The Republican Party doesn’t yet have another charismatic national leader who has proved capable of capturing voters’ attention and speaking to them about the country in existentialist terms, as Trump does.

All politicians dream of crafting a message that captures the moment, and of developing a public persona that places them at the helm of a movement. If any of the party’s scions-in-waiting can do that, all other political calculations may become secondary.

If Trump manages to maintain his grip on Republican voters, even without his favorite social media outlet, then it’s unlikely that he will leave a lot of air in the room for another leader to rise. But if he was unable or unwilling to run again, he could be in a position to push a successor — be that a loyal political heir, like Senator Josh Hawley; or a member of his own family, like his firstborn son, Donald Trump Jr.; or his elder daughter, Ivanka Trump.

If Trump becomes more thoroughly discredited, and if the early years of the Biden presidency meet enough resistance from conservatives to erode Trump’s support among center-right and moderate voters, the party may embrace a leader that bucks the recent trends. Gov. Larry Hogan of Maryland, who has been more willing than most other prominent Republicans to criticize the president, has openly mulled a 2024 presidential run.

Nikki Haley, who was Trump’s United Nations ambassador and has had a more checkered relationship with the president, might also have her eyes on a second presidential run in 2024.

In the run-up to the November election, pollsters for The Wall Street Journal and NBC News repeatedly asked Republican voters if their allegiance was more to their party or more to Trump himself. By the end of the campaign, a decisive majority of Republicans said they were more loyal to the president than to his party. So far, there is little evidence to suggest that has significantly changed — but it still could.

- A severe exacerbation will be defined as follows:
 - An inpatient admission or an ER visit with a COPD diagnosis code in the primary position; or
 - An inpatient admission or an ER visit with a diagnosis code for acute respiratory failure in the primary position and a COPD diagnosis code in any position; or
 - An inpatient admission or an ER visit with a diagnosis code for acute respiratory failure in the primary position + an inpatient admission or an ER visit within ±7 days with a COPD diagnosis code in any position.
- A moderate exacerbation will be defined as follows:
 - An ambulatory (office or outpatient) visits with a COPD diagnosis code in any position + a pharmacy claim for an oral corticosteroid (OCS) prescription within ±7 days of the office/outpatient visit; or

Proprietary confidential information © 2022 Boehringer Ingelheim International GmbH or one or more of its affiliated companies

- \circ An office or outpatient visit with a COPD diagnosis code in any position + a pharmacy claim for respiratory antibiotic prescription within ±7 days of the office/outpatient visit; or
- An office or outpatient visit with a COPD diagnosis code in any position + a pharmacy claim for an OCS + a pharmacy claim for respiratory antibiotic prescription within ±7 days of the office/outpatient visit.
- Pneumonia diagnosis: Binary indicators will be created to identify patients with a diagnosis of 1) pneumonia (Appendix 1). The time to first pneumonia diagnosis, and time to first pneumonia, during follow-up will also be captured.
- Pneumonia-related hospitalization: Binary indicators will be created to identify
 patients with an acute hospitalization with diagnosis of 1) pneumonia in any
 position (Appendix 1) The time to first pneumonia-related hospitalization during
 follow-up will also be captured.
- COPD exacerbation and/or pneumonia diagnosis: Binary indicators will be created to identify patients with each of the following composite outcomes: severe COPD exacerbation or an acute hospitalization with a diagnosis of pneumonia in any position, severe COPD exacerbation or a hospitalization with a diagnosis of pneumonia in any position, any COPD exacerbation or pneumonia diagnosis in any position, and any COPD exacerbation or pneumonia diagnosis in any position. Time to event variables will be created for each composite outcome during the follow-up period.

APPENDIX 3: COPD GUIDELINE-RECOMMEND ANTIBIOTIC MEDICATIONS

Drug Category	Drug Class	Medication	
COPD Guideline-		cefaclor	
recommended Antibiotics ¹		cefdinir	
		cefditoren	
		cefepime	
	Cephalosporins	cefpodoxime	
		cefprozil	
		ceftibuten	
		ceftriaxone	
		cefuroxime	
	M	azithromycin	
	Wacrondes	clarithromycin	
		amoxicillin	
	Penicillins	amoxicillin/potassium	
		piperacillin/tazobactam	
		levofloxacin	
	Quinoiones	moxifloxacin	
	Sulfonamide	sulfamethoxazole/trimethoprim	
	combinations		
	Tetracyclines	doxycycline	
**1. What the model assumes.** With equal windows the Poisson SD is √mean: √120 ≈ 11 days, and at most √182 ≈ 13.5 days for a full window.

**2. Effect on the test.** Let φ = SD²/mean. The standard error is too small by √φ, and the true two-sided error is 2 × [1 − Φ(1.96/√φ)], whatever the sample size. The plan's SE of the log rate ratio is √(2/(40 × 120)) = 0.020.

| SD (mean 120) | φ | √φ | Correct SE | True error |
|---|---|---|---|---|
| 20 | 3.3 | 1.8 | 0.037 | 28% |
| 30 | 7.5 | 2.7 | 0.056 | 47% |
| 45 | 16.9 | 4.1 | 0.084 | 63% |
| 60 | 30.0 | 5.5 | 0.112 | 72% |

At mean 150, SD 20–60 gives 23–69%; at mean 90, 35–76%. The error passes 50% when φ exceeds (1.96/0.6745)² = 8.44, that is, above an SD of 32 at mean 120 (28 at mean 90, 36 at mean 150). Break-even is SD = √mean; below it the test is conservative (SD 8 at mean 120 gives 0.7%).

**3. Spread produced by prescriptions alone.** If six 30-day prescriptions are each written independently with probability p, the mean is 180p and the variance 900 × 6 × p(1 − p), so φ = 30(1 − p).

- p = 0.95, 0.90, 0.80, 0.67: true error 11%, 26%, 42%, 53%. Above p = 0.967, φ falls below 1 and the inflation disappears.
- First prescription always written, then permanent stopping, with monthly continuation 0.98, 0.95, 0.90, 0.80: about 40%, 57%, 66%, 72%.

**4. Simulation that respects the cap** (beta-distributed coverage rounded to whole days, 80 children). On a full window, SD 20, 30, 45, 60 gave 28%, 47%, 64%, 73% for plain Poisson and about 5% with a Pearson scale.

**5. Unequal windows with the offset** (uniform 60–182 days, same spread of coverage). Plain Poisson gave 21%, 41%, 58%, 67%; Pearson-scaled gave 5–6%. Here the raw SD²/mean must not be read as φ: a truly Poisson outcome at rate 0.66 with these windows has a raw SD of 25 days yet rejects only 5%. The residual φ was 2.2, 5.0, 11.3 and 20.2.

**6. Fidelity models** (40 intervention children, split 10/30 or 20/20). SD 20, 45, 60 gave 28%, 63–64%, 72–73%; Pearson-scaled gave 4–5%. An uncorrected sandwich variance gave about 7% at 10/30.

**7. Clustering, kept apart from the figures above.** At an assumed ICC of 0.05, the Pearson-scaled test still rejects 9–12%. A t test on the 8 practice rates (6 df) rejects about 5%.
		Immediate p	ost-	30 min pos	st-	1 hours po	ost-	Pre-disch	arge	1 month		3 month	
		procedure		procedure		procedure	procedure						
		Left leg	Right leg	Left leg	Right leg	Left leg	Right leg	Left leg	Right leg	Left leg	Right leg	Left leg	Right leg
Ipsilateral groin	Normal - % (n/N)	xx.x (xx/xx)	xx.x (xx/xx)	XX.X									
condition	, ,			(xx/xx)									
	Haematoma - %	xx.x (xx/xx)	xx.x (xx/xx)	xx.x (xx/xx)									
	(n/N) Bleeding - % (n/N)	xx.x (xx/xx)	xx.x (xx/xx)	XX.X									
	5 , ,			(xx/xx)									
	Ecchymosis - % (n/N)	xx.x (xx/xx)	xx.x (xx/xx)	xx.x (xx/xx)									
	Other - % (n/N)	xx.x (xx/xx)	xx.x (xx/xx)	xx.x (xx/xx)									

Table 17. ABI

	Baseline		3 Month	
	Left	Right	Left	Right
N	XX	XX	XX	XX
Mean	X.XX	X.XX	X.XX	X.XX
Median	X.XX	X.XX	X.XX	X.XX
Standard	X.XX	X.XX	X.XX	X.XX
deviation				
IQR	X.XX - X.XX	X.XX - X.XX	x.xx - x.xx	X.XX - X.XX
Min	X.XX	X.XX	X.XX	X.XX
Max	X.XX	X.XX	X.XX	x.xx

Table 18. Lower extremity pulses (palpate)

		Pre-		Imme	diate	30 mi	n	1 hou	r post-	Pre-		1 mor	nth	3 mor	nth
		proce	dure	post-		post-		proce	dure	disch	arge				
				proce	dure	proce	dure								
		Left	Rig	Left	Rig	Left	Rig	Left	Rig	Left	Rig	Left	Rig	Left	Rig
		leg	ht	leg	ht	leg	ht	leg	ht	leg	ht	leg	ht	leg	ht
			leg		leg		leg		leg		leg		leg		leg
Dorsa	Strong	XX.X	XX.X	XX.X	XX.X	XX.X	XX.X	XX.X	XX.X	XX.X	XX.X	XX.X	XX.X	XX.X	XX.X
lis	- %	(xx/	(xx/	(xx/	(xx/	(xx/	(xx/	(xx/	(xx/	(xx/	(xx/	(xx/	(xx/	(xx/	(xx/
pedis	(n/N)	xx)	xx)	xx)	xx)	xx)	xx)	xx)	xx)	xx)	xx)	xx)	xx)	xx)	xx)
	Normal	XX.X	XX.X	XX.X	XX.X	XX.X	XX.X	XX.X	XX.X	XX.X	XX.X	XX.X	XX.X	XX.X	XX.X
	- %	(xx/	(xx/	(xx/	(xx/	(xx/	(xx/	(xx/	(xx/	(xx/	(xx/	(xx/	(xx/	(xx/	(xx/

A heavy-duty security fence at the U.S. Capitol yesterday.


President Trump faces an all but certain impeachment vote this week, but Democrats are aiming to pressure President-elect Joe Biden to see that his accountability doesn’t stop once he’s out of office.

As my colleague Lisa Lerer and I reported this weekend, the Biden administration will face significant pressure to begin criminal investigations into Trump, his family and his aides as soon as the inauguration is complete.

The appetite to do something about Trump is immense, with Speaker Nancy Pelosi’s announcement last night that the House would press forward with impeachment if Mike Pence didn’t invoke the 25th Amendment. (Pelosi also said on Twitter that what the president did to incite the violence “should be prosecuted.”)

Representative James Clyburn of South Carolina, the House majority whip, said earlier on Sunday that after voting on an article of impeachment as soon as Tuesday, the House might delay sending it to the Senate — which will not reconvene until the day before the inauguration, making it certain that Trump wouldn’t be removed by Congress before his term ends.

But whatever happens with impeachment, it is not going to be enough for a Democratic base that believes Trump and his allies colluded with Russia; engaged in tax fraud; imposed illegal pressure on state officials to change the results of the presidential election; used federal offices for political activity; and violated the Constitution’s emoluments clause, which prohibits a president from profiting from foreign governments.

Among other transgressions.

The word we heard over and over in interviews with more than 50 Democratic officials and activists was “accountability.” They said that letting Trump leave office without answering for the litany of illegal behavior he engaged in or oversaw would be an invitation for future presidents to act as far outside the law as they wish.

“You can’t heal the country if the kinds of wrongs that have been committed are never addressed,” said Howard Dean, who served as Vermont governor and Democratic National Committee chairman.

The intensity of the desire to see Trump indicted by Biden’s Justice Department was clear hours after our article was published on Saturday. Matt Bennett, a founder of the centrist Democratic think tank Third Way, said on Thursday that he did not believe the Biden administration should prosecute Trump.

After he was quoted in our article, Bennett almost immediately faced the wrath of the Democratic base. By yesterday morning, he had released a lengthy statement endorsing a criminal prosecution of the president.

“He must face justice when he leaves office,” Bennett said. “If state or federal prosecutors find that he has committed criminal offenses, he should be prosecuted.”